The PHR as a Tool to Enable Consumers to Take Responsibility for Their Own Health
Posted Jul 02 2009 6:32pm
Healthcare consumers need to take more responsibility for their own health, particularly to avoid or ameliorate chronic diseases such as obesity, diabetes, and heart disease. They also need access to the proper tools to achieve this goal. Tethered personal health records (PHRs) enable the transfer of critical health data from hospital and office EMRs to consumer-controlled records. With the exception of some health systems like Kaiser Permanente and the Cleveland Clinic, most providers have not been quick to endorse tethered PHRs. John Moore, who blog over at Chilmark Research, suggests that Microsoft is pursuing an international strategy for its PHR, HealthVault (see: HealthVault’s International Strategy ). This will presumably enable consumers to self-manage, to some degree, their chronic diseases and, in so doing, help to mitigate the rising cost of healthcare. Below is an excerpt from his note:
The key driver for all countries is not much different than what we are experiencing in the US. All are looking to reduce their medical risk profile by providing citizens and physicians better tools to manage health. Primary objectives include:
Support telemedicine with device connectivity (HealthVault Connection Center).
Provide mechanisms/systems/tools, via HealthVault, to allow citizens to better self-manage and where possible minimize chronic diseases.
Proactively engage citizens in their health by providing them with access to their personal health information leading to better, healthier and more knowledgeable decisions and subsequently, behaviors.
...Finland currently has 90% of its physicians using an EMR, but like most countries Finland continues to see healthcare costs rise. Therefore, Finland is now looking at HealthVault as a critical component to take their national healthcare system to another level with deeper, direct engagement of their citizens and thereby mitigate cost increases. (In theory this makes sense, but there is no conclusive evidence that indeed this will work. Today, most are going on faith.)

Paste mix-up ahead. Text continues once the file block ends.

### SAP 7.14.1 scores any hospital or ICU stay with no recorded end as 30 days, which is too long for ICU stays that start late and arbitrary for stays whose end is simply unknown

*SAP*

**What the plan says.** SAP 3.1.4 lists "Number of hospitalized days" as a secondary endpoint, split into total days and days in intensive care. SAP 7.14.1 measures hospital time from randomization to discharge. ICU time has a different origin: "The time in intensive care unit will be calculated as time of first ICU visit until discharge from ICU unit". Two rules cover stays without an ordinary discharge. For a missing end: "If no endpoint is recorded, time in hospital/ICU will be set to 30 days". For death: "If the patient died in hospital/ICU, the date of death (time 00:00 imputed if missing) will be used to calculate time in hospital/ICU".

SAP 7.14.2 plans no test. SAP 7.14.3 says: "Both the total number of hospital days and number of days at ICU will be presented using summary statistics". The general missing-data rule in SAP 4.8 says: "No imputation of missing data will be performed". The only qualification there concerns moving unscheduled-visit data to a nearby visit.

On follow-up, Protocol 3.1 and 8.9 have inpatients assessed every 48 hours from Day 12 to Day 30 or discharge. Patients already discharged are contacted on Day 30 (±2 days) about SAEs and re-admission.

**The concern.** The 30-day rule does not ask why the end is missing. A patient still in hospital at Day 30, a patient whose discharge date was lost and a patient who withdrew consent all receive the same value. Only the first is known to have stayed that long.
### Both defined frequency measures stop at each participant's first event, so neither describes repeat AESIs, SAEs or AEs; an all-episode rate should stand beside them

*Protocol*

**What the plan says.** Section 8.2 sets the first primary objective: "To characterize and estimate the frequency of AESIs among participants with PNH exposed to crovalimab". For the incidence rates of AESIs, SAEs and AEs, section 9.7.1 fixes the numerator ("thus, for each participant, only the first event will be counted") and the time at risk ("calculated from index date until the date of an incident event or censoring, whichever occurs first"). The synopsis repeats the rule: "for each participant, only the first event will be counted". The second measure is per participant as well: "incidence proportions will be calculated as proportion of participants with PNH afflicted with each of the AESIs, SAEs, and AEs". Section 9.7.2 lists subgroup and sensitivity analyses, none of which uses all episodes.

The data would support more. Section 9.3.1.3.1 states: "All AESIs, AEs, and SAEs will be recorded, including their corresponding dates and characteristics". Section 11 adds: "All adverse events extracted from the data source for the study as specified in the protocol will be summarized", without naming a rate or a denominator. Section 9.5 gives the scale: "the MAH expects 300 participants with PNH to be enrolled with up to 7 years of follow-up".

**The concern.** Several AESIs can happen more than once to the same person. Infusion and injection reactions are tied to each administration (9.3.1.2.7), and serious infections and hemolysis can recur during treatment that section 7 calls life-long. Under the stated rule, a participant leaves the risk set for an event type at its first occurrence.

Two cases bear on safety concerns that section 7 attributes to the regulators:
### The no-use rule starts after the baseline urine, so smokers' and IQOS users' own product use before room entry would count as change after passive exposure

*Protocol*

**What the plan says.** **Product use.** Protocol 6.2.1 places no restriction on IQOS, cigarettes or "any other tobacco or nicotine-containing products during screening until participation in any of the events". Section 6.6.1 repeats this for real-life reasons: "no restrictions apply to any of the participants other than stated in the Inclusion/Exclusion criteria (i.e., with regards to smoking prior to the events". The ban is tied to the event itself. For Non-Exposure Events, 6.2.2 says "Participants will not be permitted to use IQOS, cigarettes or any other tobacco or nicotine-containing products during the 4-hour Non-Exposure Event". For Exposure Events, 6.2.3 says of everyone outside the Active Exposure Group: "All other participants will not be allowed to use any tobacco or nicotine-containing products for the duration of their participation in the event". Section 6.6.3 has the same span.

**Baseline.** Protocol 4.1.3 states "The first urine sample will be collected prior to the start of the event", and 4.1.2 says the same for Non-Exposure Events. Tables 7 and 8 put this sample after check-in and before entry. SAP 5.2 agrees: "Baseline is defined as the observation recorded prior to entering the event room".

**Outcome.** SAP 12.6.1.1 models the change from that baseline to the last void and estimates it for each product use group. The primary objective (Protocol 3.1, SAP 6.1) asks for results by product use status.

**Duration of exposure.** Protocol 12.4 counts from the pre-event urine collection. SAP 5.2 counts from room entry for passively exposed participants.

It's interesting that Finland enjoys a 90% acceptance rate among physicians for EMRs but continues to experience rising healthcare costs. My personal belief is that office and hospital EMRs, if well designed, will allow physicians to work smarter and more efficiently but will usually not reduce the cost of healthcare. The reason for this is the very high capital cost of computer purchase and maintenance, including high-priced computer support personnel. In addition, EMRs and LISs provide the opportunity to generate new hospital management reports and perform functions relating to patient safety, quality, and surveillance that were not previously available with manual systems.
As John points out, there is still no firm evidence that patient self-help (see: " Participatory Medicine" and Its Relationship to Clinical Lab Testing ), enabled by PHRs, can reduce costs. Nevertheless, I believe that it's worth a try. The challenge with tethered PHR will be convincing/forcing hospitals and physician offices to replicate patient data to patient PHRs. Most office and hospital EMRs are not designed to perform this function. In addition, much of the clinical data in these systems is not organized or phrased in such a way that it can be understood by healthcare consumers. Finally, much of the effort and capital costs to achieve this end on the part of physicians and hospitals would not be compensated under current payment systems.